Competing use of organic resources, village-level interactions between farm types and climate variability in a communal area of NE Zimbabwe
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Rufino, M.C.; Dury, J.; Tittonell, P.; Wijk, M.T. van; Herrero, M.; Zingore, S.; Mapfumo, P.; Giller, K.E. 2011. Competing use of organic resources, village-level interactions between farm types and climate variability in a communal area of NE Zimbabwe. Agricultural Systems 104(2):175-190.
Permanent link to cite or share this item: http://hdl.handle.net/10568/2032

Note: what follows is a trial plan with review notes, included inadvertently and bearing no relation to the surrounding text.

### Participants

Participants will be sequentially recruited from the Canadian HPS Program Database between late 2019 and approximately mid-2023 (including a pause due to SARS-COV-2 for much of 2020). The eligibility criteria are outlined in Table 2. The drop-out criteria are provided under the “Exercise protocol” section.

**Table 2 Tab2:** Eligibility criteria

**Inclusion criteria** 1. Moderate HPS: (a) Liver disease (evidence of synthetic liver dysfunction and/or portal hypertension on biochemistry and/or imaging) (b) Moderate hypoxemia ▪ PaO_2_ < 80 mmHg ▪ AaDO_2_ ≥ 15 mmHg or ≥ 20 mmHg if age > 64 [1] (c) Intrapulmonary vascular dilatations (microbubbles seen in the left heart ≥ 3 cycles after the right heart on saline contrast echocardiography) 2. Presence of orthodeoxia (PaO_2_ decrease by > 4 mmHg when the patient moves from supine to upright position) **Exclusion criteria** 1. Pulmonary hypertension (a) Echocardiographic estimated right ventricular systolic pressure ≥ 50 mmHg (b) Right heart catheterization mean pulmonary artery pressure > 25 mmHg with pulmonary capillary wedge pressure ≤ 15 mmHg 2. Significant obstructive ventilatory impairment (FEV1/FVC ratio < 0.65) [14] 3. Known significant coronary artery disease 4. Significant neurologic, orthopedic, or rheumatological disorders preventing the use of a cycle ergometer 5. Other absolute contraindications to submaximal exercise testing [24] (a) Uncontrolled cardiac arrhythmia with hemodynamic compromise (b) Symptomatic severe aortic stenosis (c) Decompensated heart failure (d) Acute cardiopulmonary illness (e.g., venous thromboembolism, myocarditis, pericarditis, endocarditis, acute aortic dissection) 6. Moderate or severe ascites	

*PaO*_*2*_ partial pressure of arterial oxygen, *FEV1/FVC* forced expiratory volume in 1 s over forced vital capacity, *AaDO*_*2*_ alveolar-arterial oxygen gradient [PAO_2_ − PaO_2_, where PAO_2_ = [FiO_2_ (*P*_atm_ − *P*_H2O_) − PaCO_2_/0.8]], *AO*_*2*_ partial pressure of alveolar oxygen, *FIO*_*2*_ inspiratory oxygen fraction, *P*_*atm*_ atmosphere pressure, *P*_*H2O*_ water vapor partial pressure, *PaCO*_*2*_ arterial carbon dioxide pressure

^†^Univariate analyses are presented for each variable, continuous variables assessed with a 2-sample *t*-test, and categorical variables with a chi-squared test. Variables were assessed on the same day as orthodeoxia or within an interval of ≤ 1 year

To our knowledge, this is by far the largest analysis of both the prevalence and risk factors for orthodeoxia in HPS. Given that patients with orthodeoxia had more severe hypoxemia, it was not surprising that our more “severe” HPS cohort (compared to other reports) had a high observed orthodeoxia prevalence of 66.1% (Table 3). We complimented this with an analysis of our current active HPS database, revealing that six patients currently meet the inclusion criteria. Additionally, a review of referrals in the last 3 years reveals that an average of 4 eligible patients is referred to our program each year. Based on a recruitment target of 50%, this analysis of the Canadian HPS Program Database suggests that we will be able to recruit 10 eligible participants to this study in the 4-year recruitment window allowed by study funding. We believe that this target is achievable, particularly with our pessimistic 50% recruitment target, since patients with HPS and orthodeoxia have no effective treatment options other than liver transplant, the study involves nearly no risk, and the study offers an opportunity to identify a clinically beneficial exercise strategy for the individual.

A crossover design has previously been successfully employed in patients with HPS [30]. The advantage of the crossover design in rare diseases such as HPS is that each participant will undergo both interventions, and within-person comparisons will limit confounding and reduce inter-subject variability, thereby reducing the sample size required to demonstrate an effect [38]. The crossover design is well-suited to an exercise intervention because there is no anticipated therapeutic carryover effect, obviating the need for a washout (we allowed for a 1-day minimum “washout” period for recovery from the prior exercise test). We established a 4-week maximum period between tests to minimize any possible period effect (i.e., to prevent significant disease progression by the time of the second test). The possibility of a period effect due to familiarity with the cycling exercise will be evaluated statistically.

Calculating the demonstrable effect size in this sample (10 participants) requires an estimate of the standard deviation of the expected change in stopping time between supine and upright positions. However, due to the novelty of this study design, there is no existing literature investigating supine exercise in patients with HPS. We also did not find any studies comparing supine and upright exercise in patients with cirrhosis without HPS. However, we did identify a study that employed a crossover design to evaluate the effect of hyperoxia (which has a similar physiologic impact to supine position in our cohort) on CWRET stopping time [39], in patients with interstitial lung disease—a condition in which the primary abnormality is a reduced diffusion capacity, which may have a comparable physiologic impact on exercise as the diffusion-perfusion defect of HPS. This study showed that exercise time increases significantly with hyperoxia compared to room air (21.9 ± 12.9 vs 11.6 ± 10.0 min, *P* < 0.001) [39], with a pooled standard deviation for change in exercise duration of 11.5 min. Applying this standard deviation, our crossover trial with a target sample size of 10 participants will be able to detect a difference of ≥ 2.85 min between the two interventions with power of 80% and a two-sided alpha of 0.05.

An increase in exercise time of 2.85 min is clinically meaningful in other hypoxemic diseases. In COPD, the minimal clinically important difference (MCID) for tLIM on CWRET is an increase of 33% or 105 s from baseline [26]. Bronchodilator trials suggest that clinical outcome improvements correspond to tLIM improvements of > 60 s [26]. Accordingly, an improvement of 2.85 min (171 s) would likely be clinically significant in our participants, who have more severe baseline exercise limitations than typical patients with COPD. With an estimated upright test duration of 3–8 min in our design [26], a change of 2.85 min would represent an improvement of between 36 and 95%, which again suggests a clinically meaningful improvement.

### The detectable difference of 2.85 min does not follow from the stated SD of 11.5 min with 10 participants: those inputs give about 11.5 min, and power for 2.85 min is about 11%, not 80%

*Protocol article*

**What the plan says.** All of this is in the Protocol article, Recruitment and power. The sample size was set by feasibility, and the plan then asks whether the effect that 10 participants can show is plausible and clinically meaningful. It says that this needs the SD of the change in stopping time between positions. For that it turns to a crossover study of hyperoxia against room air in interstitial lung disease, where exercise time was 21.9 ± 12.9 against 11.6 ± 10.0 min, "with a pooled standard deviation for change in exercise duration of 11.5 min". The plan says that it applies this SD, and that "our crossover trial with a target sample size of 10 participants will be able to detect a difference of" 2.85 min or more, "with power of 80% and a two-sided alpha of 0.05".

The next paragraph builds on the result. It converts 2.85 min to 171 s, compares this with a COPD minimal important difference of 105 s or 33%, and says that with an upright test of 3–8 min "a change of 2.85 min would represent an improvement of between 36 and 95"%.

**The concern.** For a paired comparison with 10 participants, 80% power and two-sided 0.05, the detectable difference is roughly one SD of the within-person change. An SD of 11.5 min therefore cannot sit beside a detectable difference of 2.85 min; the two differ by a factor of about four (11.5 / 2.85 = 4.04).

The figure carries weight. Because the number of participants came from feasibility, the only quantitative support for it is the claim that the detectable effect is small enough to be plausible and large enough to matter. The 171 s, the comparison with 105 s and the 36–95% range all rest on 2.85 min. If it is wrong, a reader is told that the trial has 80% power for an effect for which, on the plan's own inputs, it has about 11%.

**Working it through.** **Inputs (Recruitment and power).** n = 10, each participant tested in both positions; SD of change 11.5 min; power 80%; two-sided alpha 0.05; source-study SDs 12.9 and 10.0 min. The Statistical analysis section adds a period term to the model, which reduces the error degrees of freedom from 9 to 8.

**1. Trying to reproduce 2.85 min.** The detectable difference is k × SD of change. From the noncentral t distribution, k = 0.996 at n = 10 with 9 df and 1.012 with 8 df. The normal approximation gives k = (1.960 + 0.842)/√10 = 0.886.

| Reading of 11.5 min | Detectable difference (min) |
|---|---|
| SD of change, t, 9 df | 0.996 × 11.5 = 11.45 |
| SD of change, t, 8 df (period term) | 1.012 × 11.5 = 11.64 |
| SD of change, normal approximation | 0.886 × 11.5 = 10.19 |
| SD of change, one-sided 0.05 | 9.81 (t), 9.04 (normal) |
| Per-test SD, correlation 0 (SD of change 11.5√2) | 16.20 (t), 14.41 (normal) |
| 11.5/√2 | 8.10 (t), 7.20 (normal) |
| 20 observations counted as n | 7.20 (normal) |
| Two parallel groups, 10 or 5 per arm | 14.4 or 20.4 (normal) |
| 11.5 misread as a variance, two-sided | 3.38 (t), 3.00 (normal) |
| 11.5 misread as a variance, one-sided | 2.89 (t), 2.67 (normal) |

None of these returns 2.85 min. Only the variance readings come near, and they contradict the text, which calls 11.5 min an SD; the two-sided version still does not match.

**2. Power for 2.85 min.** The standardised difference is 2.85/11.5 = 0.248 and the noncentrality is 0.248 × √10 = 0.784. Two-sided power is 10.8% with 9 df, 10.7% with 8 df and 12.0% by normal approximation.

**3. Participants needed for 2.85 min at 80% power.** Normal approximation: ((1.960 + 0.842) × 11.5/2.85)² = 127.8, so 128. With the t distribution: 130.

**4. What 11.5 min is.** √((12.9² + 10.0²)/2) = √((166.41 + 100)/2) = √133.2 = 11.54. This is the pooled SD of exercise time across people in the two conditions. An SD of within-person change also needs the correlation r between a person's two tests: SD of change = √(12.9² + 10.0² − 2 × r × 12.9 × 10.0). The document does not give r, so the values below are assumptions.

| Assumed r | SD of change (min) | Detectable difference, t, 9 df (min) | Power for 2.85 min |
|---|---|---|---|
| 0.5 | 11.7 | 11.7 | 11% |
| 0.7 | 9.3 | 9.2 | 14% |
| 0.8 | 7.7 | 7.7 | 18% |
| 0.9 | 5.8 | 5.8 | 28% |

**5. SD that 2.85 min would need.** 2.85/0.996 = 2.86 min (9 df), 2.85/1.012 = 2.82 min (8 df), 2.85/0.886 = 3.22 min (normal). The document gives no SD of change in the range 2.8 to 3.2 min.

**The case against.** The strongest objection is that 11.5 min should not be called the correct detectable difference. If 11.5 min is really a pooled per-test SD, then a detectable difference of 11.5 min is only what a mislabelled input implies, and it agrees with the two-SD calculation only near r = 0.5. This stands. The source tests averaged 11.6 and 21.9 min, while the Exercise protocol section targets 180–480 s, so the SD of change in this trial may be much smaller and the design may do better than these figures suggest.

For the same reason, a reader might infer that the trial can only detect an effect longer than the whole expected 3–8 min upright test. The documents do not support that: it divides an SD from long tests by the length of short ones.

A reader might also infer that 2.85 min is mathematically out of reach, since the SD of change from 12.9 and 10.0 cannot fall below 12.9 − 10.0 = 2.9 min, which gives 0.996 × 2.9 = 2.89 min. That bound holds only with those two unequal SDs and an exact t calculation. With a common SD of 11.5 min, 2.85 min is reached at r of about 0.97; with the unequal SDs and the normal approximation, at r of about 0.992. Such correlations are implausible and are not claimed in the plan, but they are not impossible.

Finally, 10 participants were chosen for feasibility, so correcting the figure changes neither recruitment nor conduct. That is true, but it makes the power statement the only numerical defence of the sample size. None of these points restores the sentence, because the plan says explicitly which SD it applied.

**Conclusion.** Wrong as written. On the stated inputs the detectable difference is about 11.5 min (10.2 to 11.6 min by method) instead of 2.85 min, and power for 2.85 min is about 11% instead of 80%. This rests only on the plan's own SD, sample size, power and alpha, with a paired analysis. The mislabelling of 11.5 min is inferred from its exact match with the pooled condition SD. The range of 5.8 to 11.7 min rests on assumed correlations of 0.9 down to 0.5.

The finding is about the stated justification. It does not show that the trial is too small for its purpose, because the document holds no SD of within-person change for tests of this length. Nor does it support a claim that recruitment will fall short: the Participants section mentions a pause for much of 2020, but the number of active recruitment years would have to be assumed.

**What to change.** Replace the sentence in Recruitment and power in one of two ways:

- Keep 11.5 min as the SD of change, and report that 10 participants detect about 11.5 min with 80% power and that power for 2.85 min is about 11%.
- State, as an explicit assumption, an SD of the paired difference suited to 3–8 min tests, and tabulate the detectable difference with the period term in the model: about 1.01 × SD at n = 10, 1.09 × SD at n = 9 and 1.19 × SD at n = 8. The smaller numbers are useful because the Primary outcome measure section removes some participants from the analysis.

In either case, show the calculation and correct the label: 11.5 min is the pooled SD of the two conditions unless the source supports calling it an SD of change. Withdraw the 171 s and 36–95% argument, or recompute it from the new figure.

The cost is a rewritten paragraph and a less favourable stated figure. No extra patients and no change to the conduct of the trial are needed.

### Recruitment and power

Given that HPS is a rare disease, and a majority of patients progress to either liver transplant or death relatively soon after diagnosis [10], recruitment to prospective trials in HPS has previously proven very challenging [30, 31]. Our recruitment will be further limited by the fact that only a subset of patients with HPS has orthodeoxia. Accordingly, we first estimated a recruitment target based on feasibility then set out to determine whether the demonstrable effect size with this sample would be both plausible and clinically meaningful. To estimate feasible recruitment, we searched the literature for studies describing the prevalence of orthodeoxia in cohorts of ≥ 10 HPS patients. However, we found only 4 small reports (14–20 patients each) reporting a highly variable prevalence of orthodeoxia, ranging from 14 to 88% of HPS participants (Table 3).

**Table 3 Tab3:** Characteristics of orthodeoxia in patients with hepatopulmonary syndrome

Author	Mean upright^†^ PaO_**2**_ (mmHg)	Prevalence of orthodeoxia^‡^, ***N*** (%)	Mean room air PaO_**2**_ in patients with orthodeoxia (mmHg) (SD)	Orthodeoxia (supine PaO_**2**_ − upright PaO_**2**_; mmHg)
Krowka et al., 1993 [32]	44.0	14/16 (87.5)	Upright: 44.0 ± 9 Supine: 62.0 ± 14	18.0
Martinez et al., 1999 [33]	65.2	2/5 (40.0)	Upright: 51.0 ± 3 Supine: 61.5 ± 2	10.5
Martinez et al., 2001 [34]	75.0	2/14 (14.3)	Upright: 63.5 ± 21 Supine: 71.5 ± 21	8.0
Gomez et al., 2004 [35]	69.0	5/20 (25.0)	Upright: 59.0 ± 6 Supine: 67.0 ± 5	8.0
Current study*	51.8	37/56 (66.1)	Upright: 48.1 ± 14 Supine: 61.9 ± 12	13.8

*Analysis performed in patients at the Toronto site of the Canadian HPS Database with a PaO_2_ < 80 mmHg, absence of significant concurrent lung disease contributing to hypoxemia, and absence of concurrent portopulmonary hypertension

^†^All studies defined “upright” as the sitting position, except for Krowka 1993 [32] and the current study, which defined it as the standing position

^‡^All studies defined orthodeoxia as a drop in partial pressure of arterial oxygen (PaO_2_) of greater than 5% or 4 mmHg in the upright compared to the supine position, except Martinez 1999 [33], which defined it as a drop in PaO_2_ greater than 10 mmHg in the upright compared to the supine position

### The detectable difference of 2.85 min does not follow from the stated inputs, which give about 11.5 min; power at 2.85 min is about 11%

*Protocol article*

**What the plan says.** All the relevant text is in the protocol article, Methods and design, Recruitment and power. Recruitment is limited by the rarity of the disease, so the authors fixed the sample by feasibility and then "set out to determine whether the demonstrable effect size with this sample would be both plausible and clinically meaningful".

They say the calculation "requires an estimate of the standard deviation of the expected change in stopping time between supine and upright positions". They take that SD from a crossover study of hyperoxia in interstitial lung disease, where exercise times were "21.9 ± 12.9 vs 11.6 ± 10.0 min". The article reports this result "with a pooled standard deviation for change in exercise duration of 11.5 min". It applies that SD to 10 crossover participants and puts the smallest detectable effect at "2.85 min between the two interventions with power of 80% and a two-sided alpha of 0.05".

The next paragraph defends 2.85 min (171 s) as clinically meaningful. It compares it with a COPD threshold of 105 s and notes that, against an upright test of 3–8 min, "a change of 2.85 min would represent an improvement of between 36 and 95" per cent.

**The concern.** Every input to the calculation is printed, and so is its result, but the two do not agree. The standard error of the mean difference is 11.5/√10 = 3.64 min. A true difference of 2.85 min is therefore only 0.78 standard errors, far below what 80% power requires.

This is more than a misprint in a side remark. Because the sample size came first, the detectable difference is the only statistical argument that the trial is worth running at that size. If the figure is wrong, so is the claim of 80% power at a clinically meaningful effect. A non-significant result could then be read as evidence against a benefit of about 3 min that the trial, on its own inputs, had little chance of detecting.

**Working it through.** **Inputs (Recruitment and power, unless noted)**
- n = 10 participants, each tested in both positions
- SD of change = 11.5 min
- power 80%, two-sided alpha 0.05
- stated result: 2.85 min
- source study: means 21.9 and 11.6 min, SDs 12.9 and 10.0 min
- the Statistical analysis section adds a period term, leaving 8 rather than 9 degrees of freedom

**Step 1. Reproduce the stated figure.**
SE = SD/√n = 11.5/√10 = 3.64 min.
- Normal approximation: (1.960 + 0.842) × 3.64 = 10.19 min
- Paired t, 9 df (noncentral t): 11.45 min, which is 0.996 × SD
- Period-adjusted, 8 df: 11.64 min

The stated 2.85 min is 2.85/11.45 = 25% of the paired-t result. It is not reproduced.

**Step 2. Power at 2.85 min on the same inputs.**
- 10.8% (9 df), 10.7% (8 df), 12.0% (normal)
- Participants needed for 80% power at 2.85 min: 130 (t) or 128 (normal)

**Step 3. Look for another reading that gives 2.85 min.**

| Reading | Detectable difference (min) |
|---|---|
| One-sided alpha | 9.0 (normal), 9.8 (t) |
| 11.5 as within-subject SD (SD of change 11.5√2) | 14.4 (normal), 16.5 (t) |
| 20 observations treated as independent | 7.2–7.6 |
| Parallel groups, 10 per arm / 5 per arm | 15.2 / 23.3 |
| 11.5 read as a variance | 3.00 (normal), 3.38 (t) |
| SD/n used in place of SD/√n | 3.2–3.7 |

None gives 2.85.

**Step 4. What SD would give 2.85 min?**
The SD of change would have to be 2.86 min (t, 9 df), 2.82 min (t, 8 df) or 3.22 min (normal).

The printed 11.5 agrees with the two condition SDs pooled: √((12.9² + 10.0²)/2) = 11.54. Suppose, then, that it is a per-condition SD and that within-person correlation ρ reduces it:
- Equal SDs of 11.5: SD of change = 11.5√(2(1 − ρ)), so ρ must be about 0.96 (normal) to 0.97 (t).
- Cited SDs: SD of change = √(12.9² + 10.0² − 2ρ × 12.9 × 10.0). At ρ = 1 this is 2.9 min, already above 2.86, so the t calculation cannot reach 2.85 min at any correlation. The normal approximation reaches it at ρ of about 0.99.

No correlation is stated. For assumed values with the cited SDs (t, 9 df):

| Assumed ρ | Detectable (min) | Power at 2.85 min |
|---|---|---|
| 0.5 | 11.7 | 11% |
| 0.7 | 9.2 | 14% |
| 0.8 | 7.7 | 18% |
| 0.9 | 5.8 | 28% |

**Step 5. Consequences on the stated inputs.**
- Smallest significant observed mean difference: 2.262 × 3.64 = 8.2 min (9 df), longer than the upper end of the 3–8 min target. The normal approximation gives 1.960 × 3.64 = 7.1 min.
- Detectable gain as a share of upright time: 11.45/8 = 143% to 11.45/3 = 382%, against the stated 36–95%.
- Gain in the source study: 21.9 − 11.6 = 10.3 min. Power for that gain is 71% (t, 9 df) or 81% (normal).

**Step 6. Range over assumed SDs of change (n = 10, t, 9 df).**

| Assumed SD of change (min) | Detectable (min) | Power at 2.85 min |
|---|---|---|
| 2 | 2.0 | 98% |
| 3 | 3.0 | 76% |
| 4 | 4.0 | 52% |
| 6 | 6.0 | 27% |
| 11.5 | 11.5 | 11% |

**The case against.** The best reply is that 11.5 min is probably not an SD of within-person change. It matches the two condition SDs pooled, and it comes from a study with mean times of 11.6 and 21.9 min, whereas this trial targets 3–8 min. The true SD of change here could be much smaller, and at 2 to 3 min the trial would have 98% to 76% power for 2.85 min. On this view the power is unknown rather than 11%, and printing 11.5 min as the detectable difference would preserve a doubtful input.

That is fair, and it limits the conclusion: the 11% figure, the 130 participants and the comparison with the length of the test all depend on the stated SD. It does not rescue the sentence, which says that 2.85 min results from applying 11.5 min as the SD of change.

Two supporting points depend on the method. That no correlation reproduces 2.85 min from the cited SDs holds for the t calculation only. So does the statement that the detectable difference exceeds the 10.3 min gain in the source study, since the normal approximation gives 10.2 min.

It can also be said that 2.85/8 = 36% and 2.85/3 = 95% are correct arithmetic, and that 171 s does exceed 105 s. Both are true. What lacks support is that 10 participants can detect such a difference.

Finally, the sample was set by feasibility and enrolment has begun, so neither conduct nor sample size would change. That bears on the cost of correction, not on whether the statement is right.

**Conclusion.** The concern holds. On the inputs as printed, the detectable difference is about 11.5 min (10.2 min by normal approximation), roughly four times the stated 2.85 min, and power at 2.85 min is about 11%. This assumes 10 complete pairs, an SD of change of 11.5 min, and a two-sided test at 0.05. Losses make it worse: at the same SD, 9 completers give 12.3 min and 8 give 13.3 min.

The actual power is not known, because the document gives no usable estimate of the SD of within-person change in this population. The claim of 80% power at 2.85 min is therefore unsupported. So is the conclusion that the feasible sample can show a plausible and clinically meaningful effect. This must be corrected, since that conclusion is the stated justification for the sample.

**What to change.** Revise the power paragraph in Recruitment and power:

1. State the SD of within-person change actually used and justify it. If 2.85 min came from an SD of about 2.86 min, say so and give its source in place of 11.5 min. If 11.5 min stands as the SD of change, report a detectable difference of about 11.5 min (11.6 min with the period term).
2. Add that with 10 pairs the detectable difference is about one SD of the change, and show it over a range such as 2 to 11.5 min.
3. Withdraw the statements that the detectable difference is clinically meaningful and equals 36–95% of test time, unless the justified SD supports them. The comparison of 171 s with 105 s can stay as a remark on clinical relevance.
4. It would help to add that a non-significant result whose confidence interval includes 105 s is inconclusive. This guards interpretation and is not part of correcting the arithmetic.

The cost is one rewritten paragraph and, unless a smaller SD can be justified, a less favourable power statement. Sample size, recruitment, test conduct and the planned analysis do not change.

In communal areas of NE Zimbabwe, feed resources are collectively managed, with herds grazing on grasslands during the rainy season and mainly on crop residues during the dry season, which creates interactions between farmers and competition for organic resources. Addition of crop residues or animal manure is needed to sustain agricultural production on inherently poor soils. Objectives of this study were to assess the effect of village-level interactions on carbon and nutrient flows, and to explore their impact on the long-term productivity of different farm types under climate variability. Crop and cattle management data collected in Murewa Communal area, NE Zimbabwe was used together with a dynamic farm-scale simulation model (NUANCES-FARMSIM) to simulate village-level interactions. Simulations showed that grasslands support most cattle feed intake (c. 75%), and that crop residues produced by non-cattle farmers sustain about 30% of the dry season feed intake. Removal of crop residues (0.3–0.4 t C ha−1 yr−1) from fields of non-cattle farmers resulted in a long-term decrease in crop yields. No-access to crop residues of non-cattle farmers increased soil C modestly and improved yields in the long-term, but not enough to meet household energy requirements. Harvest of grain and removal of most crop residues by grazing cattle caused a long-term decline in soil C stocks for all farm types. The smallest decrease (−0.5 t C ha−1) was observed for most fertile fields of cattle farmers, who manure their fields. Cattle farmers needed to access 4–10 ha of grassland to apply 3 t of manure ha−1 yr−1. Rainfall variability intensifies crop–livestock interactions increasing competition for biomass to feed livestock (short-term effect) or to rehabilitate soils (long-term effect). Prolonged dry seasons and low availability of crop residues may lead to cattle losses, with negative impact in turn on availability of draught power, affecting area under cultivation in consecutive seasons until farmers re-stock. Increasing mineral fertiliser use concurrently with keeping crop residues in fertile fields and allocating manure to poor fields appears to be a promising strategy to boost crop and cattle productivity at village level. The likelihood of this scenario being implemented depends on availability of fertilisers and decision of farmers to invest in rehabilitating soils to obtain benefits in the long-term. Adaptation options cannot be blind to what occurs beyond field and farm level, because otherwise recommendations from research and development do not fit the local conditions and farmers tend to ignore them.